Wail of the Arab Beggars of the Casbah [excerpt]

. . .

The hands of the poor people
of the Casbah
are long and thin and stretched like the roots
of potatoes.
The voice of the poor people
is frail,
they have round eyes
and ugly mugs,
like Pepe Le Moko's when he's sloshed on the Rue
du Regard one rainy
near the Grevin Museum.

Now a minute of silence. . . 
two hours of minutes of silence
in memory of those dead of hunger
in memory of those dead from the cold
in memory of those dead of an overdose of sleep
in memory of those dead broke
and a stop-right-there; after you; no, you first; no, you
in memory as well
of the living dead, who are neither too dead nor too alive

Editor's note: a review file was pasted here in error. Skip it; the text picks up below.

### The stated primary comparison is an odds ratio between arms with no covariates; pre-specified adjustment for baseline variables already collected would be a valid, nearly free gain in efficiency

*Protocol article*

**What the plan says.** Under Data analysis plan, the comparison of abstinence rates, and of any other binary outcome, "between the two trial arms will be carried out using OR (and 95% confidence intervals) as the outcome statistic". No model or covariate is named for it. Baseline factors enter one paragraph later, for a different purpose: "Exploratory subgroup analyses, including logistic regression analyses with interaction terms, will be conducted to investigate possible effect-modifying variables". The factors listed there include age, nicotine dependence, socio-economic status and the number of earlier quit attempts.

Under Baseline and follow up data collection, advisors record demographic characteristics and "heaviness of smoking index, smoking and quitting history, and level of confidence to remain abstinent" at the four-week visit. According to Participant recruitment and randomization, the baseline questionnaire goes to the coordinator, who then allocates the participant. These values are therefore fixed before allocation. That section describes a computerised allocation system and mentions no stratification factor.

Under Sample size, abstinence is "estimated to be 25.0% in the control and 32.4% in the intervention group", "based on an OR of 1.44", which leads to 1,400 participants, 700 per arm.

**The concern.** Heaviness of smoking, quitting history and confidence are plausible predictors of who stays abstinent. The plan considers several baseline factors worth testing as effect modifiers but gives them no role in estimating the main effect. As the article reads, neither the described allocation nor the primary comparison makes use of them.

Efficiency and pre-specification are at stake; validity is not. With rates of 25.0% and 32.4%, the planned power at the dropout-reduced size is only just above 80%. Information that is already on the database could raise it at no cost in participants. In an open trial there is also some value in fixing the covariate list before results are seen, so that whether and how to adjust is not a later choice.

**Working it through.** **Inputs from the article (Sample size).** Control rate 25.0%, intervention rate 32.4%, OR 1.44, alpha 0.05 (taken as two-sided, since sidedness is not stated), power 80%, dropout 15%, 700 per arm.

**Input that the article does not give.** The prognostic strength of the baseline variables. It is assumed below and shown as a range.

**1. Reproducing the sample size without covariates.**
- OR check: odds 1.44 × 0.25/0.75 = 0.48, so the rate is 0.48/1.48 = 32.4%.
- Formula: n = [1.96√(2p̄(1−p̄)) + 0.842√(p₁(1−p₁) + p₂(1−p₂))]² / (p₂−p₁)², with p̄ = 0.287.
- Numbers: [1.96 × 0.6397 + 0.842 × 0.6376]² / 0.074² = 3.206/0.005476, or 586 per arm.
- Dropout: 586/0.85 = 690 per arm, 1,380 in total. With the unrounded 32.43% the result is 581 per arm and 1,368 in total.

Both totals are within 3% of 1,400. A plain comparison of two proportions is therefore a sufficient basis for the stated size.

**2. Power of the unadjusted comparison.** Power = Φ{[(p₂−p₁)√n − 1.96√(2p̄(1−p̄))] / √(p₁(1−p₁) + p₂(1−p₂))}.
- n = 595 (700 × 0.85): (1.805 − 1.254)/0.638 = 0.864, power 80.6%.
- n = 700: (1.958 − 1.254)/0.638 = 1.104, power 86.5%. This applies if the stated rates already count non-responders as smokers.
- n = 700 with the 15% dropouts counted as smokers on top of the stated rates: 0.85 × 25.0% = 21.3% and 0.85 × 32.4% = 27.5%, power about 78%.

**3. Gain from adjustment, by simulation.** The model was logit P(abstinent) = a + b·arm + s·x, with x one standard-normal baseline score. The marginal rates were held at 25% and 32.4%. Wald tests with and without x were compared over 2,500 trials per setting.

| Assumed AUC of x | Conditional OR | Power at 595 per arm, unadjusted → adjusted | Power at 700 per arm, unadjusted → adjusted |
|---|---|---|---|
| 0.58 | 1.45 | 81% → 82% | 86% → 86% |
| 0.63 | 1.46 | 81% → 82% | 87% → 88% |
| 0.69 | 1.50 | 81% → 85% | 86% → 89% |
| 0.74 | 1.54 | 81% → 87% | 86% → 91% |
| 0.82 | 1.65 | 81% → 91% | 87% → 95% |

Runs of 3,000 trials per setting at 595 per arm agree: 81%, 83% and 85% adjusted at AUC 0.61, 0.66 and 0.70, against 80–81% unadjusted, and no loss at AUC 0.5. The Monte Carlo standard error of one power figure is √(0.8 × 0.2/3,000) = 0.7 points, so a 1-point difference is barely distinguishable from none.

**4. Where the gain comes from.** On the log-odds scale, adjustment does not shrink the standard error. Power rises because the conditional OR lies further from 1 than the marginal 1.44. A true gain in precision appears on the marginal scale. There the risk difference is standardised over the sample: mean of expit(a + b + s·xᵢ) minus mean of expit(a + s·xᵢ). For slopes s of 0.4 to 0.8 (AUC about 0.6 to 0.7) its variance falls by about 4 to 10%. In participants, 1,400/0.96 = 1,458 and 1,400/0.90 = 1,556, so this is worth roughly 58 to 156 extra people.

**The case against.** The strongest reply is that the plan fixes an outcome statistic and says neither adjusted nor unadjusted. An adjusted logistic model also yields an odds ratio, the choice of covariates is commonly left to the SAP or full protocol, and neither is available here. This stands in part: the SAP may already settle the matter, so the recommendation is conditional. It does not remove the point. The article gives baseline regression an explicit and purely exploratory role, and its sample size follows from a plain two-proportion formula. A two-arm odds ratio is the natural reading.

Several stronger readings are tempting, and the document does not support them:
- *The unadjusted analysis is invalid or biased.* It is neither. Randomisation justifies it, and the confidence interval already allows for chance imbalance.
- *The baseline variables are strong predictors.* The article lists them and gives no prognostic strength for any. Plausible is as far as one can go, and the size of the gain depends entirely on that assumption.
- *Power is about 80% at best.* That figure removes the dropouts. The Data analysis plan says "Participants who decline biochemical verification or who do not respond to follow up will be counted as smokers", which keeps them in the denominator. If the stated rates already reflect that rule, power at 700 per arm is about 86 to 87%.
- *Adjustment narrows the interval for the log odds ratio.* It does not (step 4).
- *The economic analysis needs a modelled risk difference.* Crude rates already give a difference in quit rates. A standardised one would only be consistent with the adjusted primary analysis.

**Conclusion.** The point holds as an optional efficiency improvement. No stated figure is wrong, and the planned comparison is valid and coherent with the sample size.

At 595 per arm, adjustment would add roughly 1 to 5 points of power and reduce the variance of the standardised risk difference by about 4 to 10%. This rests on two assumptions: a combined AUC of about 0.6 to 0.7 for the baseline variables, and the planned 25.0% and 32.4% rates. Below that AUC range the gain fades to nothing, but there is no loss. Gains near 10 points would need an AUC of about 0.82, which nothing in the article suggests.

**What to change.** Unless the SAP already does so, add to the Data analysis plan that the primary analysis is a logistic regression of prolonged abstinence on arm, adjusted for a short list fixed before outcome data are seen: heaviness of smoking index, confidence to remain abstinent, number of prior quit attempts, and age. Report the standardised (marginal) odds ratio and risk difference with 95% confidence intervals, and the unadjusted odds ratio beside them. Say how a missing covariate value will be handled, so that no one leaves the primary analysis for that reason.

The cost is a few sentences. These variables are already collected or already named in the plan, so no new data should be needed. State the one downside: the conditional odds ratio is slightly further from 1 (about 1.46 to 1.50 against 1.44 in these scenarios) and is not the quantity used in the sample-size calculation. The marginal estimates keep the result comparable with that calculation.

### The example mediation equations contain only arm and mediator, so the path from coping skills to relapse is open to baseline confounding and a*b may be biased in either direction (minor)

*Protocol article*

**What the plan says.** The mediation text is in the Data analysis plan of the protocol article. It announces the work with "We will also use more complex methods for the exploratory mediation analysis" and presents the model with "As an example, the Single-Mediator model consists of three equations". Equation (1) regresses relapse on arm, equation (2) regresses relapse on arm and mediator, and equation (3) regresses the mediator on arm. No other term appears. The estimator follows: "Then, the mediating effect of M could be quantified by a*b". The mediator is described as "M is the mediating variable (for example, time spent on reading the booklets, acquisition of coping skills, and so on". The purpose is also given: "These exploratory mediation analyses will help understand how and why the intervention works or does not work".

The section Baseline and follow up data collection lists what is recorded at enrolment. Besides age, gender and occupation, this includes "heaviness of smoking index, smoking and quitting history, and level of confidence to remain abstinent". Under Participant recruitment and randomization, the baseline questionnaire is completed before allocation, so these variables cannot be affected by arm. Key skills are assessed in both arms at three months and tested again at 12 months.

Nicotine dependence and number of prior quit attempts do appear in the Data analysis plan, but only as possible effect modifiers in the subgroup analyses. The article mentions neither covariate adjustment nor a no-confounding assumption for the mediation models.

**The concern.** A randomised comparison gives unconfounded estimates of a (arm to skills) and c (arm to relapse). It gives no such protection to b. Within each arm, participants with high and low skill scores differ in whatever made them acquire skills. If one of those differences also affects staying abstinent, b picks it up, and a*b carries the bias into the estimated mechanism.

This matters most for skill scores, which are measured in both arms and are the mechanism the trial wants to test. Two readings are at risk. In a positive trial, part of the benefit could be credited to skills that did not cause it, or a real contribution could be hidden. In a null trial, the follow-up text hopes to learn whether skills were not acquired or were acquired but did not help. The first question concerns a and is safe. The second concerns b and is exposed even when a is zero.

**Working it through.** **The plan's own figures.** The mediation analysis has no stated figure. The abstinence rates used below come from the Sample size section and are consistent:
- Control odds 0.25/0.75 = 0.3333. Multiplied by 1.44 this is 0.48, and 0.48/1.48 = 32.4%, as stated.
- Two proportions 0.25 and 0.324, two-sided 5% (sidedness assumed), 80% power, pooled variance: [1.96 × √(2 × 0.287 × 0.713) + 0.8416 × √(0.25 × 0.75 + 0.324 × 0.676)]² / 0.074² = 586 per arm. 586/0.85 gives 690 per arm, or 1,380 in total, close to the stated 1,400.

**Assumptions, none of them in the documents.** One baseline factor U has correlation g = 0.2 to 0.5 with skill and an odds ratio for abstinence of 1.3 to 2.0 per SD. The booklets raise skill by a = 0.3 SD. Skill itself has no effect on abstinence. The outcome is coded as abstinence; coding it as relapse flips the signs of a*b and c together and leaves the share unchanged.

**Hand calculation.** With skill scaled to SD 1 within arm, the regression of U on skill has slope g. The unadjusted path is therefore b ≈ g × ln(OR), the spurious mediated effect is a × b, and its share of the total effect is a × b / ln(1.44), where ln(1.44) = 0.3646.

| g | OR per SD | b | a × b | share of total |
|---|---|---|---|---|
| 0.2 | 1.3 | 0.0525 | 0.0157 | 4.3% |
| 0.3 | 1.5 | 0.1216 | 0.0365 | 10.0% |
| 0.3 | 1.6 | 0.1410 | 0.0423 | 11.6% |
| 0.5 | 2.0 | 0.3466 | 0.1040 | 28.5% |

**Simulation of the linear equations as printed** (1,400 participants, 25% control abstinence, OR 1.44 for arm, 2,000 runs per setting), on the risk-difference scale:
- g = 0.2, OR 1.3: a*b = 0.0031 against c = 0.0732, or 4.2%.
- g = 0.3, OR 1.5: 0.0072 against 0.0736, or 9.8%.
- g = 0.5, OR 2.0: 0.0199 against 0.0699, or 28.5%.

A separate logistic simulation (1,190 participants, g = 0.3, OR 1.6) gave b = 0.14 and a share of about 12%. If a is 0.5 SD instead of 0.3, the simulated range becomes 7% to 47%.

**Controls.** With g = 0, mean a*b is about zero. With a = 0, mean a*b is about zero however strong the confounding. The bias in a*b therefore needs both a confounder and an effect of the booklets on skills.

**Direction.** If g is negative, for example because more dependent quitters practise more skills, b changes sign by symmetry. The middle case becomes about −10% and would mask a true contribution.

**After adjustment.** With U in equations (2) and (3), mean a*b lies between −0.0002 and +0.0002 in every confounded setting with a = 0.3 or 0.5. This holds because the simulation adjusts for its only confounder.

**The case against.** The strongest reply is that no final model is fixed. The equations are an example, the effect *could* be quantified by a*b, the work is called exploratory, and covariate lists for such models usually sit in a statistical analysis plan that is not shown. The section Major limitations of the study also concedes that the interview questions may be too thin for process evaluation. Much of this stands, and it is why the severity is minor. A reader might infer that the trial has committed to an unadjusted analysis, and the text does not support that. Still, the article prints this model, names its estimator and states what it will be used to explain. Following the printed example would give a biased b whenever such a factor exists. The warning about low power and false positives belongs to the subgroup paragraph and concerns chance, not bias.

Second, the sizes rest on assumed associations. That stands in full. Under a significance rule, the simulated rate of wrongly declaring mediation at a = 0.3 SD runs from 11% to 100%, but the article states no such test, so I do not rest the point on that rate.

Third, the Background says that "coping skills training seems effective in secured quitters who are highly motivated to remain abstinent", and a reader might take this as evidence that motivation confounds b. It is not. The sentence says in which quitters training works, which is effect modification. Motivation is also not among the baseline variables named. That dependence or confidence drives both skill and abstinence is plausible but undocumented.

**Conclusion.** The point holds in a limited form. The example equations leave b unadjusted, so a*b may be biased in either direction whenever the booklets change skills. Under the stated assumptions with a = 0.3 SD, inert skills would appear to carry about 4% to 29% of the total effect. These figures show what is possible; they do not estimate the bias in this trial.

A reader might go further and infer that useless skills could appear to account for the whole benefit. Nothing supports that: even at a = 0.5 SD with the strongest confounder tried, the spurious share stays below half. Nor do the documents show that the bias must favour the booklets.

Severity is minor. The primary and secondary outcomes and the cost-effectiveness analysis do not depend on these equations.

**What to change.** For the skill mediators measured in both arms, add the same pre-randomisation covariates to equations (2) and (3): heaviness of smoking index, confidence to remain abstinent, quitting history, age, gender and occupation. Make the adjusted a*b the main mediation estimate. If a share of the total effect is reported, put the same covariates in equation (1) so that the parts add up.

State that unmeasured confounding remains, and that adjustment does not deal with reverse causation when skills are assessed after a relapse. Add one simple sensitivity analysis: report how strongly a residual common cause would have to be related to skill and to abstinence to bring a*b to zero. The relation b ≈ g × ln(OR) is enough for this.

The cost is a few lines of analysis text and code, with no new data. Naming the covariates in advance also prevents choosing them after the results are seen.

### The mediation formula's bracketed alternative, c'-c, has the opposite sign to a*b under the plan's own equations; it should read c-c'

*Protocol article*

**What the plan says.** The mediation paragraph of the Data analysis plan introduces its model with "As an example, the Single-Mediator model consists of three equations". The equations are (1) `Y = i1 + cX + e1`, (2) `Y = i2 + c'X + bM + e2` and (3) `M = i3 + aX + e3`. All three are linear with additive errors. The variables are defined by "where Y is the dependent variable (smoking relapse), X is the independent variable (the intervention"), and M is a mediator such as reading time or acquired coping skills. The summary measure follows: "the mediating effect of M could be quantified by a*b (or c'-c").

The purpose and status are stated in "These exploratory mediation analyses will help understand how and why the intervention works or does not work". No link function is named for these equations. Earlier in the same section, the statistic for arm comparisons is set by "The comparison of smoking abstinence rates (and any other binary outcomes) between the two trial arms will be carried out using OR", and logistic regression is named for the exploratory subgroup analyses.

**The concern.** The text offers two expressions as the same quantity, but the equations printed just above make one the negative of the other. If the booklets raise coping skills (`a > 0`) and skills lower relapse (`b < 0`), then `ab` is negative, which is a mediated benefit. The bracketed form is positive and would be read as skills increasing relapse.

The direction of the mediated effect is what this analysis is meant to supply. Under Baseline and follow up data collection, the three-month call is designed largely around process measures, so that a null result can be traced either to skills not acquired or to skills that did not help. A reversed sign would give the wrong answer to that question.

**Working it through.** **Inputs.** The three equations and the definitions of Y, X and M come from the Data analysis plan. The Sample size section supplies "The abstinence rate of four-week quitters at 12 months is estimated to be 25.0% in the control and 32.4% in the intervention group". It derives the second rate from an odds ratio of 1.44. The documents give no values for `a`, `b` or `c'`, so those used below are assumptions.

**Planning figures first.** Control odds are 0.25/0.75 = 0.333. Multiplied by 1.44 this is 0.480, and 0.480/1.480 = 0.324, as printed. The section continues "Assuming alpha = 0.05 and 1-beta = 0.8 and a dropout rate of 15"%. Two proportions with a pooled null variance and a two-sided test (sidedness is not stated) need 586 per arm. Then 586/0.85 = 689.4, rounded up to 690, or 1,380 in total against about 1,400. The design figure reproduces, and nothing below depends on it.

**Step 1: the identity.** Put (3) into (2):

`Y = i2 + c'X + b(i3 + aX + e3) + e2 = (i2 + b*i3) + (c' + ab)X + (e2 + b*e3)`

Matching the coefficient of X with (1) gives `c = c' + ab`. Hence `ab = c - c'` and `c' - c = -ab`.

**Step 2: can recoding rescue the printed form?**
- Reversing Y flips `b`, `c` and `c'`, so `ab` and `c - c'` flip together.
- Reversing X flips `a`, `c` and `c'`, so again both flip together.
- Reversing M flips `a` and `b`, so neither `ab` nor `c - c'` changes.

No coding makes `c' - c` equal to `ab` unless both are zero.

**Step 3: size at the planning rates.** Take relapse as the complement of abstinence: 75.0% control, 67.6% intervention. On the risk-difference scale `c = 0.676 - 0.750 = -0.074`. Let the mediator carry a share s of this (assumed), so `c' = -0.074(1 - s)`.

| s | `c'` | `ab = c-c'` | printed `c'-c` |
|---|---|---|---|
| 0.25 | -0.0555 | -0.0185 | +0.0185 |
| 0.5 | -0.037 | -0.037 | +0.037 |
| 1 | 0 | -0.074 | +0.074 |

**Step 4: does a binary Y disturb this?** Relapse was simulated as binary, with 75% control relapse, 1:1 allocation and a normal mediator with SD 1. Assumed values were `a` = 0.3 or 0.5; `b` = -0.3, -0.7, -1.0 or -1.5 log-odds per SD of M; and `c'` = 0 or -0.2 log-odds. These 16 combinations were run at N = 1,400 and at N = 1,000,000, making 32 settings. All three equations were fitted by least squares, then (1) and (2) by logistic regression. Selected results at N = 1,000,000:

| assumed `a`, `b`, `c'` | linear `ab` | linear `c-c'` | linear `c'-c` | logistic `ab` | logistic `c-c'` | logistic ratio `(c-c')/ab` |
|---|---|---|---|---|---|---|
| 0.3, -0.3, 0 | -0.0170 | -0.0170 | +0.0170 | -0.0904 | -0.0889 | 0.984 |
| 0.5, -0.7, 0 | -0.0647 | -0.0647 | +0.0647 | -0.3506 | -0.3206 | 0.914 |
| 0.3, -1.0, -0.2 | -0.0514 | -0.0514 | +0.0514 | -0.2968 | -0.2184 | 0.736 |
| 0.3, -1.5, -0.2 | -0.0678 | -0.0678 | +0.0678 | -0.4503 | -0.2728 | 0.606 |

but nonetheless are
for want of something better.

One day
I set about counting the poor people 
in the streets of my Casbah
The beggars were enumerating their vermin:
fleas, lice, bedbugs with wrapping included.
There's only one sun for everybody,
for the Americans and for the Cannibals.

. . .

From Wail of the Arab Beggars of the Casbah by Ishmael Ait Djafer. Translated by Jack Hirschman. Copyright © 2004 by Jack Hirschman. Published by Curbstone Press. Distributed by Consortium Book Sales & Dist. Reprinted by permission of Curbstone Press. All rights reserved.